What to eat at Recette (New Menu??)??
I was trying to narrow down a few dishes to have at Recette ( 2 people so about 6-8 dishes I guess). While researching, I saw a lot of comments about the Foie but I couldn't find it on their menu. Does anyone know if it changed recently?
Out of the things that are still on it, the ones that I was thinking about were,
1. Salt Cod Fritters
2. Marinated Hamachi
3. Fresh Cut Spaghetti
4. Roasted Scallops
5. Duck Breast
6. Pork Belly
Anything that I can add/should remove? I would have loved to have some Foie but alas!!
I believe their menu is seasonal and changes often.
6-8 dishes is way too many. The menu is listed in order of light dishes to heavy dishes. I would only order 5 dishes or so including dessert. You'll probably need your server's help gauging size as it can vary.
Recent review here:
I think the waitress told me they'd JUST changed the sweetbreads preparation from "crispy sweetbreads" to the roulade I had, earlier this week. The roulade was fantastic -- but honestly, I've never had a sweetbreads prep at Recette I didn't like.
Here's a brief rundown of the food we tried at a recent meal. There are photographs here: http://www.girleatscity.com/2012/06/r...
Wild arugula salad with kumquat, mint, lemon, hazelnuts and ricotta salata. I didn't love this salad when I tried it the first time, in the middle of winter. But this iteration was extremely refreshing in the heat, a study of how enjoyable bitter flavors can be. Kumquats were nice and ripe, with a gorgeous, concentrated fragrance and a pleasantly acidic, bitter bite. When eaten with the well dressed arugula, the kumquat's sweeter notes began to come through. The fats from the ricotta salata and hazelnuts tempered the bitterness a bit without dumbing down the intensity of the flavors.
The Hawaiian blue prawn crudo with fried heads, red sorrel, lemon and sea salt came as two plates. The first plate included two prawns split in half lengthwise, which were yielding without being mushy. The sea salt and the barely there sprinkle of ground red pepper highlighted the prawns' sweetness. The second plate presented the heads of the prawns deep fried to crispy, nearly greaseless perfection, perched atop slices of lemon. There was still some juicy prawn meat attached to the heads, causing the heads to burst open delightfully in the mouth (a scene straight out of a shrimp horror flick :).
A dish of marinated arctic char with oysters, crunchy salad, celeriac, bonito broth and bottarga was outstanding for the quality of the ingredients. The oysters, especially, were gorgeously plump and sweet. I initially didn't notice them hiding out underneath the arctic char and the bite I took of silky fish, juicy oyster and slightly smokey broth, together, rendered me speechless with surprise and delight.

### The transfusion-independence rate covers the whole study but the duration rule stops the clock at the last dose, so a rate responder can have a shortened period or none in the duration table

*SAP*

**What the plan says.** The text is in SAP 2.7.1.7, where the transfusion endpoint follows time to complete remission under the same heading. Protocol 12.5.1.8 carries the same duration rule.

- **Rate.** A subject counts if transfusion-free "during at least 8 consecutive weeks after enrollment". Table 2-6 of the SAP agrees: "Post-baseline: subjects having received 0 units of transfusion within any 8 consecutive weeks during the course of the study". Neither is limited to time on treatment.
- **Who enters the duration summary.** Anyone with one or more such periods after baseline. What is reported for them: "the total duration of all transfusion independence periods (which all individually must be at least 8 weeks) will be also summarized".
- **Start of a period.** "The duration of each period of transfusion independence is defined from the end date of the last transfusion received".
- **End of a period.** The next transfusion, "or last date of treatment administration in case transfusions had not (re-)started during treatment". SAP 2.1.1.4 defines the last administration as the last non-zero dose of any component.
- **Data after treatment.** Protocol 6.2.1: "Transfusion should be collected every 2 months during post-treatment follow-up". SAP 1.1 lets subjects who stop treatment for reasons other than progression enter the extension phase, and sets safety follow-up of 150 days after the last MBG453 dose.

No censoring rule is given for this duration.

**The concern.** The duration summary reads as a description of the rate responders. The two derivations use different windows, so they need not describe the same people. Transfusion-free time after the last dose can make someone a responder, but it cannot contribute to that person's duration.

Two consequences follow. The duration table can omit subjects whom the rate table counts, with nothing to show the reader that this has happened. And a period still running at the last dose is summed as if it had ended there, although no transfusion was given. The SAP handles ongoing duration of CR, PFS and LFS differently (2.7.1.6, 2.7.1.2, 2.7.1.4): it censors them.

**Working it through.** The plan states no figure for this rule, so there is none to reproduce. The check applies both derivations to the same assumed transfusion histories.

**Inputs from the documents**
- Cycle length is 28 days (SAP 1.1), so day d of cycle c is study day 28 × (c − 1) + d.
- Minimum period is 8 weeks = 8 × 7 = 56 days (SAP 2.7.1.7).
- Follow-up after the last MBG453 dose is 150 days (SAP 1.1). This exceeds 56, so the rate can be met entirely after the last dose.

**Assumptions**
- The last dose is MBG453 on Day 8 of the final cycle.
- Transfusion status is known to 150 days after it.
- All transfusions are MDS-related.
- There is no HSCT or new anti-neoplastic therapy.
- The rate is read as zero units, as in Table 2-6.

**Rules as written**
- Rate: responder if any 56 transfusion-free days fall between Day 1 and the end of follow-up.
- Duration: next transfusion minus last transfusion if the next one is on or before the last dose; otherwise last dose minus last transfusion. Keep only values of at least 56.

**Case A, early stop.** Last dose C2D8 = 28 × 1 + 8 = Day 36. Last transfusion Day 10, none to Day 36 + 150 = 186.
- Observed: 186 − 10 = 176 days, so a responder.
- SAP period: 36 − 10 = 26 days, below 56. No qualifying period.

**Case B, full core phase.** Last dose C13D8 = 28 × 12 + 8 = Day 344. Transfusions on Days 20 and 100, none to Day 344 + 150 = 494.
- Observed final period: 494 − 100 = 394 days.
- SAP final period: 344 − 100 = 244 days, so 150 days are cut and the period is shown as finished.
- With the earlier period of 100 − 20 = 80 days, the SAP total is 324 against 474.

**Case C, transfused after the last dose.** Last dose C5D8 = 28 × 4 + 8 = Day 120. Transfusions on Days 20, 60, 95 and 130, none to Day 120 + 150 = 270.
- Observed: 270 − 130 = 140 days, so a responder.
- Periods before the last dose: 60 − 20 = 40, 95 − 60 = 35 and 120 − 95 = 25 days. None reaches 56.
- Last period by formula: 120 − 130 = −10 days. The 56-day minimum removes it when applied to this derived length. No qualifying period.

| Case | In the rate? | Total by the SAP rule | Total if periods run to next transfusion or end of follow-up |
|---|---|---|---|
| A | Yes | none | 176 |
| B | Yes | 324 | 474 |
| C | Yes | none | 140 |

The beef carpaccio with Burrata, tomato jam, porcini purée, basil and watercress was the approximate size, color and shape of a human heart, a slightly creepy, but intriguing presentation. In terms of flavor, it was actually more about the burrata than the beef, probably. The lobe of creamy white cheese came dramatically draped with very thinly sliced beef and basil seeds. The cheese tasted very nice with the basil seeds and tomato jam, but beef seemed to be an afterthought, its flavors overwhelmed by the other components.
A more mundane dish of roasted cauliflower raviolo with sepia, guanciale, mascarpone and "ocean broth" included meaty chunks of porcini mushrooms, much to my mushroom-phobic dining companion's chagrin. Non-mushroom lovers would enjoy the dish, though, and appreciate that the porcini camouflaged itself among the similarly sized chunks of guanciale to delicious effect. The sauce (or "broth") was creamy with mascarpone, the sepia offered almost no resistance when chewed.
A new dish, the sweetbread "roulade" (whose description hasn't made it onto the posted online menu, yet, unfortunately), came bacon-wrapped with browned cauliflower florets, cippolini onions, tatsoi and capers on the side. It was texturally similar to bacon-wrapped scallops, with sweetbreads in place of scallops. The attractively browned sweetbreads were mild in flavor and so tender they were in danger of falling apart. Cippolini onions and cauliflower were caramelized and so good I would've ordered a bowl of these had they been on the menu.
I'm not sure why I'm never really wowed by the desserts at Recette. It's possible that if I were to encounter them elsewhere, I'd be more interested. But after the succession of stellar savory plates and perhaps because my palate leans savory rather than sweet, maybe it just takes more to make an impression. Whatever the case, I did find the rhubarb "baba" with rhubarb soup, strawberry ginger ice cream, poppy seed maple brioche and pistachios visually lovely. Rhubarb soup matched the exact shade of the pinkish candied ginger garnish on the brioche. Flavor-wise, I thought the dish was enjoyable, but not something I'd go out of my way for. My favorite component was the vividly flavored strawberry ginger ice cream, which I liked well enough to spar with my dining companion's spoon for.
I don't think I have had the S'mores dessert, lora. I'll try that next time. For the record, a lot of people I've eaten at the restaurant with seem to really like the desserts and I very well may be a freak of nature.
That salad is great if you enjoy bitter flavors! I actually think it'd be best served alongside a very rich dish like foie gras or pork belly, to help recalibrate your tongue.